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Decommissioning Handbook

Description | Details

This comprehensive and authoritative volume to decommissioning of nuclear facilities will serve as a complete introduction to those new to the field, as well as an up-to-date desk reference on regulations and resources for experienced practitioners.

The handbook will provide a forum building a network of consistent approaches, practices, and results. Covering both NRC and DOE approaches, this book applies not only to decommissioning existing facilities, but by crossing the traditional lines between operations and reuse, this will also allow us to rethink the construction of new ones.

The expert team of authors provides valuable lessons from their collective experiences in nuclear decommissioning. They represent areas pertaining to policy, engineering, and science. The handbook focuses primarily on time-tested and proven technologies.

The text is supplemented by a CD-ROM, which provide readers with a living resource through links to Internet-based updates containing latest information.

CD Supplement is available to purchasers upon request to ASME Publishing.

  • Copyright:
    All rights reserved. Printed in the United States of America. Except as permitted under the United States Copyright Act of 1976, no part of this publication may be reproduced or distributed in any form or by any means, or stored in a database or retrieval system, without the prior written permission of the publisher. ©  2004  ASME
  • ISBN:
    0791802248
  • No. of Pages:
    476
  • Order No.:
    802248
Front Matter PUBLIC ACCESS
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  • Part 1: Introduction

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      Decommissioning brings to closure, or terminates, the mission or useful life of a radiological or nuclear facility. The owner or licensee normally decides when a facility is to permanently cease operations. It must then show that a proposed decommissioning project plan can be conducted safely, and that at completion the facility will comply with regulatory requirements. This chapter presents a road map of the decommissioning process, highlighting the major issues to address in planning, implementing, and completing a project, and including references for further detail.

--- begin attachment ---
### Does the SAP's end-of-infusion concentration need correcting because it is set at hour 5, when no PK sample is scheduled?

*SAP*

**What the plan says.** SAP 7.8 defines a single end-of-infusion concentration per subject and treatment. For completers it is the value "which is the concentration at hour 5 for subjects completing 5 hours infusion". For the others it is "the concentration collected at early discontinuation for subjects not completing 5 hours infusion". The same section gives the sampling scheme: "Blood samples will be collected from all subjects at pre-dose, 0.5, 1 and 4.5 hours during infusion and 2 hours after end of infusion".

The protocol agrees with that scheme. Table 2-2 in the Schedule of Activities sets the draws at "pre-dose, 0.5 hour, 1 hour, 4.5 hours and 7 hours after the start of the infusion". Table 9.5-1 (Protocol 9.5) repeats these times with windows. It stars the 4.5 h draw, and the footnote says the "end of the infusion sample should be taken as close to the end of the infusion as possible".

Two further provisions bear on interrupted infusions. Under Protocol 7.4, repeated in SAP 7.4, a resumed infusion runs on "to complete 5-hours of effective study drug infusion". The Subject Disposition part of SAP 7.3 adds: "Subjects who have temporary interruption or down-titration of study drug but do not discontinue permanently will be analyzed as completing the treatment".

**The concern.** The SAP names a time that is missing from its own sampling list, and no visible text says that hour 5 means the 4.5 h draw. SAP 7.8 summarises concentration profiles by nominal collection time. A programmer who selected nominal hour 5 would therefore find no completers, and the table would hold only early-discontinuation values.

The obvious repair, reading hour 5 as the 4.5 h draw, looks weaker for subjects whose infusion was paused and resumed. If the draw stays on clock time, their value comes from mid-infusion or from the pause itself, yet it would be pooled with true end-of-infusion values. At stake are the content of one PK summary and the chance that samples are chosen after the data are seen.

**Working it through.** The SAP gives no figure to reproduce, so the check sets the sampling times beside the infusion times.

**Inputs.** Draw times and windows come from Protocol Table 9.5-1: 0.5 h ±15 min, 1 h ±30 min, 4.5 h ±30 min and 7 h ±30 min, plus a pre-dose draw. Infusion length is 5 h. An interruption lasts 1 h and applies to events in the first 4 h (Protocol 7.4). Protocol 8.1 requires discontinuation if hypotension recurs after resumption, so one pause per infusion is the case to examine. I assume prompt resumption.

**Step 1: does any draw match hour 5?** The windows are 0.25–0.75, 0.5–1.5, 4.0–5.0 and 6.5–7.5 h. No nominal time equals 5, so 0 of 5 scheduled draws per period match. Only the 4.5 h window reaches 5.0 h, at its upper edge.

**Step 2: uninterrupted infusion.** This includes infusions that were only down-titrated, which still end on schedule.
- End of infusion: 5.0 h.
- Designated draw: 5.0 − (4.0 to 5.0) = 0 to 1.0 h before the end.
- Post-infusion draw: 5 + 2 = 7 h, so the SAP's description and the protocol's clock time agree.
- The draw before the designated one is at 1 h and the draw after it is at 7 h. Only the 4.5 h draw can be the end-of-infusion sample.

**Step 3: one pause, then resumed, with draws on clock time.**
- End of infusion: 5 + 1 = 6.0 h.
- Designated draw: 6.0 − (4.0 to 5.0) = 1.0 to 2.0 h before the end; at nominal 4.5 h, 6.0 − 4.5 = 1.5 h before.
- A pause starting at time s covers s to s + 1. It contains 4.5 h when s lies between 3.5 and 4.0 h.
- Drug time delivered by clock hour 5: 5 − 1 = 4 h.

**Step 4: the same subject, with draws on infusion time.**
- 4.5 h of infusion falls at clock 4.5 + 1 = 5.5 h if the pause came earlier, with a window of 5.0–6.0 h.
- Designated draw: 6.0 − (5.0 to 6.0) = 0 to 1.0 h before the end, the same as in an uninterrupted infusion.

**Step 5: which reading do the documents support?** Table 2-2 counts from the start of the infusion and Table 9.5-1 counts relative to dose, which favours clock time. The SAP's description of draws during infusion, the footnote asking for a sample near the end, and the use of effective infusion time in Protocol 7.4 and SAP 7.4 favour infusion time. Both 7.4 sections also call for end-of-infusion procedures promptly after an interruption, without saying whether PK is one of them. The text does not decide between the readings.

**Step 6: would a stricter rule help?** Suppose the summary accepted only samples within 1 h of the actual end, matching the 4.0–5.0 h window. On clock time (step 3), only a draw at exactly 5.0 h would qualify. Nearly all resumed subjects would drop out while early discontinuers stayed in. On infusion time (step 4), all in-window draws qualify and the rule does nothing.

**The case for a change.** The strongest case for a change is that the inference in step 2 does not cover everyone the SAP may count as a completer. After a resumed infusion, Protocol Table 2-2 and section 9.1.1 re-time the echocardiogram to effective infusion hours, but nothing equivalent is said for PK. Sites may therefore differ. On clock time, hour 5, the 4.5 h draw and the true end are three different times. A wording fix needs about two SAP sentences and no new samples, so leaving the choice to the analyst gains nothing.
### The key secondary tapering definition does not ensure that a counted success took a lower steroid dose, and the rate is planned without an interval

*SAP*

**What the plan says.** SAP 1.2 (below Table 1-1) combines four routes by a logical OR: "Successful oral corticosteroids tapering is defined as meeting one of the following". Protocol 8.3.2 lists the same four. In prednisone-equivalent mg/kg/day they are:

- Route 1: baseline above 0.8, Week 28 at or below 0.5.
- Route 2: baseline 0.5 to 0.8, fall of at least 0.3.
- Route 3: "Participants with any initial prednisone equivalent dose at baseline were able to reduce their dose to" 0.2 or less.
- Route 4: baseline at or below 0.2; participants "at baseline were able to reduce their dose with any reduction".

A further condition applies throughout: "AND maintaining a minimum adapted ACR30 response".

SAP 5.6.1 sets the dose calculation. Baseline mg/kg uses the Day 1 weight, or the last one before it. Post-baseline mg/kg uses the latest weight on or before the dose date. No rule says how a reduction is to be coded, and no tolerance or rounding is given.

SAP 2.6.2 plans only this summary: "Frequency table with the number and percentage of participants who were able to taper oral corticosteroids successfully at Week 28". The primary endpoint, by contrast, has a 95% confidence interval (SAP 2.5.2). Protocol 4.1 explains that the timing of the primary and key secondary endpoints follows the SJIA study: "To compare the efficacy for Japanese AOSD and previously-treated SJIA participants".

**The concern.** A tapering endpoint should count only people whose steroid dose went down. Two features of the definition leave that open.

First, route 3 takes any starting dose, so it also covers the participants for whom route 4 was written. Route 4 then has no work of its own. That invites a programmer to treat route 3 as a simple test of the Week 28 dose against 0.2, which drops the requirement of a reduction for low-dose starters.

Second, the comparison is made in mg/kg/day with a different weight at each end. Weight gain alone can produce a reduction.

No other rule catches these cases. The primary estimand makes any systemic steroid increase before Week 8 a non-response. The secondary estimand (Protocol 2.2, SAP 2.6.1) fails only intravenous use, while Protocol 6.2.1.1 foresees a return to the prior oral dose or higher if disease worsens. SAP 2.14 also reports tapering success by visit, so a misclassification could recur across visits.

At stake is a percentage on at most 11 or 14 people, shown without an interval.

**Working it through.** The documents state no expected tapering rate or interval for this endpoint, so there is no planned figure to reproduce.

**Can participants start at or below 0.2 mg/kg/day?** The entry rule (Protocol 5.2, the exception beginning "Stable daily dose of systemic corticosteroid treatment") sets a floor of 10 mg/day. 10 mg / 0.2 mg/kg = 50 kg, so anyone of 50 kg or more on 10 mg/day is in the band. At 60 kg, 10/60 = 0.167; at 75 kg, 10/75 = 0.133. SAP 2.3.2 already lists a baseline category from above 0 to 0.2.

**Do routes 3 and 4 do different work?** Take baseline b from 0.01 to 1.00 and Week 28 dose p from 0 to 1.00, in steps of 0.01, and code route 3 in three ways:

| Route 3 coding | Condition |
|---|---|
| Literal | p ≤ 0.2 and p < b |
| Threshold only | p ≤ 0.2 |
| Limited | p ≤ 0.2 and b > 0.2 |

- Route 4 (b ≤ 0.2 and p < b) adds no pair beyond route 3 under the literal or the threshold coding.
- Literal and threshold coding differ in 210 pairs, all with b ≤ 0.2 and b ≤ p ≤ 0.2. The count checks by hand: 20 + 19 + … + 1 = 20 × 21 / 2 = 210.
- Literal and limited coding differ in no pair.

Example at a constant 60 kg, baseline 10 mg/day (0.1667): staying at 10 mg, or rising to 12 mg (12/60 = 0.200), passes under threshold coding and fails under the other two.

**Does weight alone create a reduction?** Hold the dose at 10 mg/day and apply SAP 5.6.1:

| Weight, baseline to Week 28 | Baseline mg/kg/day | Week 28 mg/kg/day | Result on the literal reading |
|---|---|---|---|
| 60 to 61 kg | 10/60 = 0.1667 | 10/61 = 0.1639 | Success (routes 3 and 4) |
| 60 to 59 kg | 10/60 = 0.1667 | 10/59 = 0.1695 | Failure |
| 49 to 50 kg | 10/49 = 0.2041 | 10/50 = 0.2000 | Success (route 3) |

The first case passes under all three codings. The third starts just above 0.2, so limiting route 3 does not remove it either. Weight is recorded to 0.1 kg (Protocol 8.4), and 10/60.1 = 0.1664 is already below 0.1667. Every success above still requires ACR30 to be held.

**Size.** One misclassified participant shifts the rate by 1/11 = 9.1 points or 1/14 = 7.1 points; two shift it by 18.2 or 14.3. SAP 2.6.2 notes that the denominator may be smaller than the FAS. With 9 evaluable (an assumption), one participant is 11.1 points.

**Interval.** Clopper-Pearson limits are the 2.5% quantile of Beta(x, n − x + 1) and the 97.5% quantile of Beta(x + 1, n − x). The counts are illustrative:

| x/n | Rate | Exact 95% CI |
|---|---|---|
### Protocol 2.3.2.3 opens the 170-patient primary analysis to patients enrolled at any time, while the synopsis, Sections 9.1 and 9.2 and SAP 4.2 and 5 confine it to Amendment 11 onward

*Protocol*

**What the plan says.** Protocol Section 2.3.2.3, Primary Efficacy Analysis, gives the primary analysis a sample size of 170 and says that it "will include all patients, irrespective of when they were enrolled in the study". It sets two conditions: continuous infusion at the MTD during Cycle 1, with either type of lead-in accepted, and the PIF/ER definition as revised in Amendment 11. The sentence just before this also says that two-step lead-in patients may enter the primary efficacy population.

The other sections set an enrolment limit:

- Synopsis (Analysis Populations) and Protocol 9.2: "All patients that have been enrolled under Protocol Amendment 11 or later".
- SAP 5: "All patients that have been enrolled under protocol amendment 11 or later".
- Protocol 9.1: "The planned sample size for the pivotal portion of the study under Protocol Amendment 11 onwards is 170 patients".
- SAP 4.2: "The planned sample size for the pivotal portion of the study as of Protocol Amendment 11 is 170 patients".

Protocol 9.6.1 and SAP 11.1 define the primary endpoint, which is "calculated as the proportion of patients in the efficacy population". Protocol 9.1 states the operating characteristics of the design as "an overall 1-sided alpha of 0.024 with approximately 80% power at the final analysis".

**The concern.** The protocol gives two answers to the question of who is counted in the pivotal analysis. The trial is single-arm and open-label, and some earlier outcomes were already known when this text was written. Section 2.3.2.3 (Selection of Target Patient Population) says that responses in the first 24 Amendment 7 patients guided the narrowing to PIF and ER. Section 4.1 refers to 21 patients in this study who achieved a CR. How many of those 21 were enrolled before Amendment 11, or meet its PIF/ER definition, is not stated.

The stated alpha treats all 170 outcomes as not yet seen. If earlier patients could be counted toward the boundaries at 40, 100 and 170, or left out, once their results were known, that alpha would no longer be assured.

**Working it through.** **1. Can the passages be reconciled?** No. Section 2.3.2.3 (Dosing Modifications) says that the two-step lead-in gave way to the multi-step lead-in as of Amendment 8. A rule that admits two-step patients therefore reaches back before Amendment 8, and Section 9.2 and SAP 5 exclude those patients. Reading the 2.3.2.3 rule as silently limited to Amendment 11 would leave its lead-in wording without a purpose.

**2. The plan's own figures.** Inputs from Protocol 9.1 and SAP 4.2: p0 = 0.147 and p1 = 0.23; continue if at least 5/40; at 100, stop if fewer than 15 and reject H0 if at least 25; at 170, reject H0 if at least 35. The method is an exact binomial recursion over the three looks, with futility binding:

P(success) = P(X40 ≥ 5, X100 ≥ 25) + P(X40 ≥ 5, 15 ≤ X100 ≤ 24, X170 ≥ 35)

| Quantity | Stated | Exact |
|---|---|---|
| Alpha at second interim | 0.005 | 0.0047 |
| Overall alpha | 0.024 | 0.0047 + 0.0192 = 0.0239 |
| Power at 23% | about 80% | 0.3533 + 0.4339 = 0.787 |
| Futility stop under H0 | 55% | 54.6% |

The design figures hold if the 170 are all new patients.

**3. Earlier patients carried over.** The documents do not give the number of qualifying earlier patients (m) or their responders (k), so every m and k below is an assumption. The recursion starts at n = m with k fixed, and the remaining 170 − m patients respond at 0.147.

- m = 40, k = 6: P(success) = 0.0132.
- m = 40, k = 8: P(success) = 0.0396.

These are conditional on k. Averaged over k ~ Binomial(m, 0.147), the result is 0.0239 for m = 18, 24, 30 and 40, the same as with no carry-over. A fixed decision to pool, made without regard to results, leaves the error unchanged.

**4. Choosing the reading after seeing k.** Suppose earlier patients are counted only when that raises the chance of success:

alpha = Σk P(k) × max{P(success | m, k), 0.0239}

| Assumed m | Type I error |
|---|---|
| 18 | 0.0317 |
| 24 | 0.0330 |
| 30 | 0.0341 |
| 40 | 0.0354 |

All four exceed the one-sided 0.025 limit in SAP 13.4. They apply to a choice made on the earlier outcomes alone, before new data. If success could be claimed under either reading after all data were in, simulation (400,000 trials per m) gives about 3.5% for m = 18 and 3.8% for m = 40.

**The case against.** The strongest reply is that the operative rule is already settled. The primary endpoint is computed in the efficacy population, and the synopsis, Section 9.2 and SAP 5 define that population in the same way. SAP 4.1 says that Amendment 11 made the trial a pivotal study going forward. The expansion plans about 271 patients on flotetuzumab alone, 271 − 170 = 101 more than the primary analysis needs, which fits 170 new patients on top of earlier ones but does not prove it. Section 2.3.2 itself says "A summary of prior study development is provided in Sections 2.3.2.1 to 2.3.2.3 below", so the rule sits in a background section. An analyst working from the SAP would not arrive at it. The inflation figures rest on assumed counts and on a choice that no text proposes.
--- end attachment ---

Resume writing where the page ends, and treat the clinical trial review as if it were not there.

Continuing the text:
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      During the more than half-century history of the U.S. weapons programs, a vast research, production, and testing network was developed that came to be known as the “nuclear weapons complex..” The DOE and its predecessor agencies have been responsible for most of these facilities. DOE-owned plants and equipment include:- Facilities for uranium milling and refining- Gaseous diffusion plants for producing weapons-grade uranium- Facilities for fabricating and testing weapons- Nuclear reactors for testing materials and equipment components- Nuclear reactor prototypes- Cyclotrons- Hot Cells- Research laboratoriesThey also included reactors for making tritium, plutonium, and radioactive and stable isotopes of many elements; and chemical separation facilities for extracting uranium, plutonium, and other radionuclides.
  • Part 2: Regulatory Requirements and Policy Issues